“He saved my life.”
She stared up at him as something broke inside her. She had imagined that having a family would be the greatest gift anyone could have but watching Farrel she realized it was not always the truth.
His face remained rigid, and she thought if she said anything it might crumble like a decayed wall.
After several more moments, he spoke again, though his words were not directed at her, “The man was the captain of a company of mercenaries. I thought I was to be a slave, but that’s not why he bought me from the man who laid claim to having sired me. He said it was the right thing to do.”
He turned back to her, his lips thin as he told her, “Can you imagine that…a hired killer said it was the right thing to do.”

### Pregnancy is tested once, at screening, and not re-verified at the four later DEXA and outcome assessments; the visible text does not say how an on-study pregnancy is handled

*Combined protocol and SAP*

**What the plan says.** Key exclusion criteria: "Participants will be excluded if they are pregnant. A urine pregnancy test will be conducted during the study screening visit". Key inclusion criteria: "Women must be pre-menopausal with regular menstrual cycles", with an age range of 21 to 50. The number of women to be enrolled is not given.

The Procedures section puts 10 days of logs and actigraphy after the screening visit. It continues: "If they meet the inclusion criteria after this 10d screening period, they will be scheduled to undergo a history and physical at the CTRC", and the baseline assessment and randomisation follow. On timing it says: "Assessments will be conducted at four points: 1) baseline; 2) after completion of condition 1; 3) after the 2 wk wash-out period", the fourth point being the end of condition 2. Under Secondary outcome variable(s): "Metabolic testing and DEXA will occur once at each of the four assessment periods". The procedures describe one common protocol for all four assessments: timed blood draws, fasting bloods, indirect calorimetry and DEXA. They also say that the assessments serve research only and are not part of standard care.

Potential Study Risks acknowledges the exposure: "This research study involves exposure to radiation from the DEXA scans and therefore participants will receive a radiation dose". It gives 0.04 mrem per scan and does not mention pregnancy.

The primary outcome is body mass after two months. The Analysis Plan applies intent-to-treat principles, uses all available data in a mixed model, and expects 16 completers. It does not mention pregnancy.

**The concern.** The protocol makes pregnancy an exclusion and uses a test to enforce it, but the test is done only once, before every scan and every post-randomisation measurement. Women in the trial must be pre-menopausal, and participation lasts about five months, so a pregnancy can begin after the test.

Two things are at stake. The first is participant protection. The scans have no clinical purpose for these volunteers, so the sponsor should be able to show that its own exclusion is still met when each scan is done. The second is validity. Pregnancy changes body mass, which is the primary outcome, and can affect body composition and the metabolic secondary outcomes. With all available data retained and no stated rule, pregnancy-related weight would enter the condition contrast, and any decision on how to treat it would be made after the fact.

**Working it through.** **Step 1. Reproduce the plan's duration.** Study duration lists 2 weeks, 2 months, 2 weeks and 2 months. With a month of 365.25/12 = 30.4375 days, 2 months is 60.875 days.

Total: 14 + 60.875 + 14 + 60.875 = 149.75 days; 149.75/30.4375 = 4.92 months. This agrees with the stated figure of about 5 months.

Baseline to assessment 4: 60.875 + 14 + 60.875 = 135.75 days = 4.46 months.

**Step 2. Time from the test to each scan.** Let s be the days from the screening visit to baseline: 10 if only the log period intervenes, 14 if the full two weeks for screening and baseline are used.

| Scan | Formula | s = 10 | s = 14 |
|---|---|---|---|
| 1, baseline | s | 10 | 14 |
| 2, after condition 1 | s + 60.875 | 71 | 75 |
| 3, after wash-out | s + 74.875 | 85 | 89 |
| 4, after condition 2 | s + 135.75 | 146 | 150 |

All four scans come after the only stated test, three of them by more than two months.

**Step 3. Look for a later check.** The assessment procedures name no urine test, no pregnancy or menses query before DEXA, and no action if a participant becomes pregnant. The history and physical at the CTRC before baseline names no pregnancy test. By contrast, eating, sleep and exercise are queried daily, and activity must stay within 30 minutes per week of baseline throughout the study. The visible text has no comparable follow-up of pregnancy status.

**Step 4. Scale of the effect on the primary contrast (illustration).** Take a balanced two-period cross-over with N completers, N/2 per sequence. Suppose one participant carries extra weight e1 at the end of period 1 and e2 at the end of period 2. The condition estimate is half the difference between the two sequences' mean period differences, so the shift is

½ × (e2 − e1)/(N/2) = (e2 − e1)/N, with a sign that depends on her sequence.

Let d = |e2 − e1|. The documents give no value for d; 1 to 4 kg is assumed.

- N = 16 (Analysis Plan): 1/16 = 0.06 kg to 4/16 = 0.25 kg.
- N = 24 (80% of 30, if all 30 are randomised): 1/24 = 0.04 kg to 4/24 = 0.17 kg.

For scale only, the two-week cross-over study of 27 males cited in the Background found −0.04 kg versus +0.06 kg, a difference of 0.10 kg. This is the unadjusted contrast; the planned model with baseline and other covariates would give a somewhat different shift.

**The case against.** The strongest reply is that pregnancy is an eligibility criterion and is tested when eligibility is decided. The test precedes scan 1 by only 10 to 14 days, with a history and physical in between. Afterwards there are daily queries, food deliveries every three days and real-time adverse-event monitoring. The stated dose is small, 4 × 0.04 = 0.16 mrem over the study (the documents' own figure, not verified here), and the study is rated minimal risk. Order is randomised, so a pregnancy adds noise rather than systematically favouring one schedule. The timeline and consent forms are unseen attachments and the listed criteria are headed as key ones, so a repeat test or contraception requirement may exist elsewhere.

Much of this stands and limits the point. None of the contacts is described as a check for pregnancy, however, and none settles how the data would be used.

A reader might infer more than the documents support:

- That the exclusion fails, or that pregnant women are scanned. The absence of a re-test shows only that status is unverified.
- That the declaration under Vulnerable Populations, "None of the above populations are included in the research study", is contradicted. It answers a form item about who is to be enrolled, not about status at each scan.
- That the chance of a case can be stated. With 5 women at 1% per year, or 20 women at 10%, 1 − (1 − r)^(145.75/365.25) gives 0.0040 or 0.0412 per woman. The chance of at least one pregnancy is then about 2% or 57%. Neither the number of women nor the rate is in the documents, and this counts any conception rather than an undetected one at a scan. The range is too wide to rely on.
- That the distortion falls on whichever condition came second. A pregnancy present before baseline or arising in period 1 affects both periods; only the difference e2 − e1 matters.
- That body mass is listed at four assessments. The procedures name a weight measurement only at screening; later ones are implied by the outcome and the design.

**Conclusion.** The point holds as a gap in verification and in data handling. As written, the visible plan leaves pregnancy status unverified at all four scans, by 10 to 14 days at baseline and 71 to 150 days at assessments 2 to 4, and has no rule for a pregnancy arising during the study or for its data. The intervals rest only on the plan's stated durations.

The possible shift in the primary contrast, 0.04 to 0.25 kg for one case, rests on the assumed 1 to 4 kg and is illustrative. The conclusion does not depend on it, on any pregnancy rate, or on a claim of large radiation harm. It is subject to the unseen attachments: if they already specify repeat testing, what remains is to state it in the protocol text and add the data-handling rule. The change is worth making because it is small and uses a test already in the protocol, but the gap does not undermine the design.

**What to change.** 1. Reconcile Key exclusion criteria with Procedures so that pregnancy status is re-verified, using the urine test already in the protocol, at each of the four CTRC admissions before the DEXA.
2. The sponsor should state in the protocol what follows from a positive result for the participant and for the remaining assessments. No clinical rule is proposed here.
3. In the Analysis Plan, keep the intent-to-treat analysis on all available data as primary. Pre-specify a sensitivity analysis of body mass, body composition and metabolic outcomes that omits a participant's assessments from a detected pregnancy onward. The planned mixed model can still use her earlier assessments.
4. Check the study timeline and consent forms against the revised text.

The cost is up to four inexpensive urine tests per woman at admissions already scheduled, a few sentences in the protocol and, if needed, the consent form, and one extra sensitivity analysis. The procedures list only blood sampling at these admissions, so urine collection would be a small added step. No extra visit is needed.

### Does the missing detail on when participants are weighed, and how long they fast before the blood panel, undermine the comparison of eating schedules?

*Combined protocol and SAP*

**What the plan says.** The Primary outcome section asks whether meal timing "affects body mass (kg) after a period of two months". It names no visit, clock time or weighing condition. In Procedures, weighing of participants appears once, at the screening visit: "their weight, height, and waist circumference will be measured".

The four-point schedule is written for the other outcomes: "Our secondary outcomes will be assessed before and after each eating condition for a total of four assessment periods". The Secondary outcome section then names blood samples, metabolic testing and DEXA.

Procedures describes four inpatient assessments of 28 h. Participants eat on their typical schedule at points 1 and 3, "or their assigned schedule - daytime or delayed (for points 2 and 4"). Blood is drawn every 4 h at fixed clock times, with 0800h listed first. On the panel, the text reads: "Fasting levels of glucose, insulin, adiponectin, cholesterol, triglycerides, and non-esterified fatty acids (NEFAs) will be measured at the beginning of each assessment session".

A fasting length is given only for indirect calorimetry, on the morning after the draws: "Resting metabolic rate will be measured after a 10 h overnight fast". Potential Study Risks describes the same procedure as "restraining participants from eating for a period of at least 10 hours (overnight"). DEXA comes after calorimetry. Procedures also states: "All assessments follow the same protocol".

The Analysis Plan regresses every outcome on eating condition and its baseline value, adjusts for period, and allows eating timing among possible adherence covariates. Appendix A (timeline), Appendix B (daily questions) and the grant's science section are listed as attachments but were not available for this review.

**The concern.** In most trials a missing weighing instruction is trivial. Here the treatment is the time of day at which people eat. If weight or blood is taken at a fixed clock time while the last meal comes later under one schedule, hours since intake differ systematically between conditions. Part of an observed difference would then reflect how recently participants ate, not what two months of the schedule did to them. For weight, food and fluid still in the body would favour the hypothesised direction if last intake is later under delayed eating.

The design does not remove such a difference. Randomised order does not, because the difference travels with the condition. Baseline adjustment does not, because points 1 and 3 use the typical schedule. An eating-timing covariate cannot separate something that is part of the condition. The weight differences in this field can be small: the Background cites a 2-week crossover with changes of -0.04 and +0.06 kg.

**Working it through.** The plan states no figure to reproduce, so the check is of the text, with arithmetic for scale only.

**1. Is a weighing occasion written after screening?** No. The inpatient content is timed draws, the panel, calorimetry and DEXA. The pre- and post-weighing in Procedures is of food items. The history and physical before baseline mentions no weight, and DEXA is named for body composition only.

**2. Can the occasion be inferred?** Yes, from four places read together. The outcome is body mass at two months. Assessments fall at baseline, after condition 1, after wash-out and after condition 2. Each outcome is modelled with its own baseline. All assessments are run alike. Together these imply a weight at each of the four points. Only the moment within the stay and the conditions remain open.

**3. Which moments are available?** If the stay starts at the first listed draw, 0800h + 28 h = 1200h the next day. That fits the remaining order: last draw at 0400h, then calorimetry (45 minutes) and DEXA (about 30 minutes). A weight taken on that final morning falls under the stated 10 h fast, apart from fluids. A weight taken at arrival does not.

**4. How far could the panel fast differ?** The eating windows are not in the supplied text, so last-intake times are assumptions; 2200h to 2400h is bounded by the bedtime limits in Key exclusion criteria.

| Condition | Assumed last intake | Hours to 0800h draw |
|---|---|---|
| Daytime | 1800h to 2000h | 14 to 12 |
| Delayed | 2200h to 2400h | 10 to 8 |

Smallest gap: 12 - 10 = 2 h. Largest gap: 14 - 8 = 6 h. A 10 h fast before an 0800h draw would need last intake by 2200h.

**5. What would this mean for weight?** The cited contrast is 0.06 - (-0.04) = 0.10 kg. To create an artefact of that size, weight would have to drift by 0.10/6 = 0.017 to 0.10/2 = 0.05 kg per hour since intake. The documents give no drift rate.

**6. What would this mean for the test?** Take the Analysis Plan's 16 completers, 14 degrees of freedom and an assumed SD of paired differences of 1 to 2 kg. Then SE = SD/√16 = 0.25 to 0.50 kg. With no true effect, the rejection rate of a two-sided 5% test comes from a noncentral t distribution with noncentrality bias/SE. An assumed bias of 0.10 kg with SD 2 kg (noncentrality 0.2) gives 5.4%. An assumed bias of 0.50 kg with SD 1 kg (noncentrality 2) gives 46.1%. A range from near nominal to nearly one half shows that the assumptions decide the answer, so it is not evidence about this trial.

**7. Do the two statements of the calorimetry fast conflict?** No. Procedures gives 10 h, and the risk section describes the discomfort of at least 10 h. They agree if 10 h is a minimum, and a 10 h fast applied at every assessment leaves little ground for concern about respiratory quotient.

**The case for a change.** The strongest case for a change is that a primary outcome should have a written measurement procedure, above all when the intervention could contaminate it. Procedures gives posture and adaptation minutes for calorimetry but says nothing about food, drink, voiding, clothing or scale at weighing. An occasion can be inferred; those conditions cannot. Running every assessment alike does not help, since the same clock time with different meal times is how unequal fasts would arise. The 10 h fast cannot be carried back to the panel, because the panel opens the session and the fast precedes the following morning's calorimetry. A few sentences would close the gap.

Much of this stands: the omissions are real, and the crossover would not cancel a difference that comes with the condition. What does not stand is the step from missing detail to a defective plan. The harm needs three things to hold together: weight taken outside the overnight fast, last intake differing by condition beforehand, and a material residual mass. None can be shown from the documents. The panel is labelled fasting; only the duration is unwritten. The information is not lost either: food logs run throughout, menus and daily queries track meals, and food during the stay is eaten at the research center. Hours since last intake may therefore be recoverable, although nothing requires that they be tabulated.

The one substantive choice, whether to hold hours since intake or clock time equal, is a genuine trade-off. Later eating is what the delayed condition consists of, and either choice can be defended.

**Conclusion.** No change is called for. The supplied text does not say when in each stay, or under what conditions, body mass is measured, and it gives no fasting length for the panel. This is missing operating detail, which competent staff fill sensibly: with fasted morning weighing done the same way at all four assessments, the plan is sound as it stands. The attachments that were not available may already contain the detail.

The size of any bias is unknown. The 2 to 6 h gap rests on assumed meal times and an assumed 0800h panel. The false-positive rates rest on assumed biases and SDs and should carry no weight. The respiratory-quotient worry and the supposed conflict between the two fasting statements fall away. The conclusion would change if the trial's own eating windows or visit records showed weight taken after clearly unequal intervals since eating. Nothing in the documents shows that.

“I’m sorry. I didn’t mean…” But she had and now couldn’t take back the words. He must hate me.
“I was a son to him. When he was murdered by a rival, I fled the company.”
“I’m sorry,” she repeated, the words sounding hollow to her. “It was a long time ago. Another time. Another place.”
He smiled and she felt as if he had never told anyone this before.
He seemed more at ease as if a burden had been taken from him. “We’ll be back before dusk,” he informed her as he flicked the
reins and started the horses moving. “I hope it gives Keely and Inga enough time to tidy you up.”
She was stunned and wondered at the man sitting next to her. They didn’t speak the rest of the way to the village, but her mind worked feverishly as she tried to comprehend everything she had seen and heard since first meeting the man. How could Trina ever think he would be attracted to me? She questioned, but then quickly changed the thought, I mean that I could be interested in him. Unsettled she wondered, Could I be? Could he?